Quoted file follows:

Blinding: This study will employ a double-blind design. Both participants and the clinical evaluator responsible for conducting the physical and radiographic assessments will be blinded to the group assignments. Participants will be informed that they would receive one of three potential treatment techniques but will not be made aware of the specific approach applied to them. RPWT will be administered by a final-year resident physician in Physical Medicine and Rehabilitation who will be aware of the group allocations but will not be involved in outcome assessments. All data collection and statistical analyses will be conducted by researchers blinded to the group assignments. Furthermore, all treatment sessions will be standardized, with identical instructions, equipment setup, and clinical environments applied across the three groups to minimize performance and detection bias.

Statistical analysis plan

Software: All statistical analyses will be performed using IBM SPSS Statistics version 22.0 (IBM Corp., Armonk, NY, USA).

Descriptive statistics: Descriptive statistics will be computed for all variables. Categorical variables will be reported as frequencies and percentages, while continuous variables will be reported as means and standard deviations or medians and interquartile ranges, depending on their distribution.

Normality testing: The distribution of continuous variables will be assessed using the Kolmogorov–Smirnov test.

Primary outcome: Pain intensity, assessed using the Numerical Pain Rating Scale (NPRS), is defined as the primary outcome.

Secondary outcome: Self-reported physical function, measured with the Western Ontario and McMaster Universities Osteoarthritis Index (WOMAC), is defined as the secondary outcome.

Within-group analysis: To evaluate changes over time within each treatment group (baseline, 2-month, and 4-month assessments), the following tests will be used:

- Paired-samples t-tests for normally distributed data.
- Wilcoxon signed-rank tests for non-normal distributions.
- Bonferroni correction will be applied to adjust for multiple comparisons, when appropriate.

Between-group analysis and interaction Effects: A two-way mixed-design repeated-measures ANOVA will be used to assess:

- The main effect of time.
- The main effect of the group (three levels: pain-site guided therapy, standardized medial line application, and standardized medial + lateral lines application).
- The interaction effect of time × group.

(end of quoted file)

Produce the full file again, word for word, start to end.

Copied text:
Blinding: This study will employ a double-blind design. Both participants and the clinical evaluator responsible for conducting the physical and radiographic assessments will be blinded to the group assignments. Participants will be informed that they would receive one of three potential treatment techniques but will not be made aware of the specific approach applied to them. RPWT will be administered by a final-year resident physician in Physical Medicine and Rehabilitation who will be aware of the group allocations but will not be involved in outcome assessments. All data collection and statistical analyses will be conducted by researchers blinded to the group assignments. Furthermore, all treatment sessions will be standardized, with identical instructions, equipment setup, and clinical environments applied across the three groups to minimize performance and detection bias.

Statistical analysis plan

Software: All statistical analyses will be performed using IBM SPSS Statistics version 22.0 (IBM Corp., Armonk, NY, USA).

Descriptive statistics: Descriptive statistics will be computed for all variables. Categorical variables will be reported as frequencies and percentages, while continuous variables will be reported as means and standard deviations or medians and interquartile ranges, depending on their distribution.

Normality testing: The distribution of continuous variables will be assessed using the Kolmogorov–Smirnov test.

Primary outcome: Pain intensity, assessed using the Numerical Pain Rating Scale (NPRS), is defined as the primary outcome.

Secondary outcome: Self-reported physical function, measured with the Western Ontario and McMaster Universities Osteoarthritis Index (WOMAC), is defined as the secondary outcome.

Within-group analysis: To evaluate changes over time within each treatment group (baseline, 2-month, and 4-month assessments), the following tests will be used:

- Paired-samples t-tests for normally distributed data.
- Wilcoxon signed-rank tests for non-normal distributions.
- Bonferroni correction will be applied to adjust for multiple comparisons, when appropriate.

Between-group analysis and interaction Effects: A two-way mixed-design repeated-measures ANOVA will be used to assess:

- The main effect of time.
- The main effect of the group (three levels: pain-site guided therapy, standardized medial line application, and standardized medial + lateral lines application).
- The interaction effect of time × group.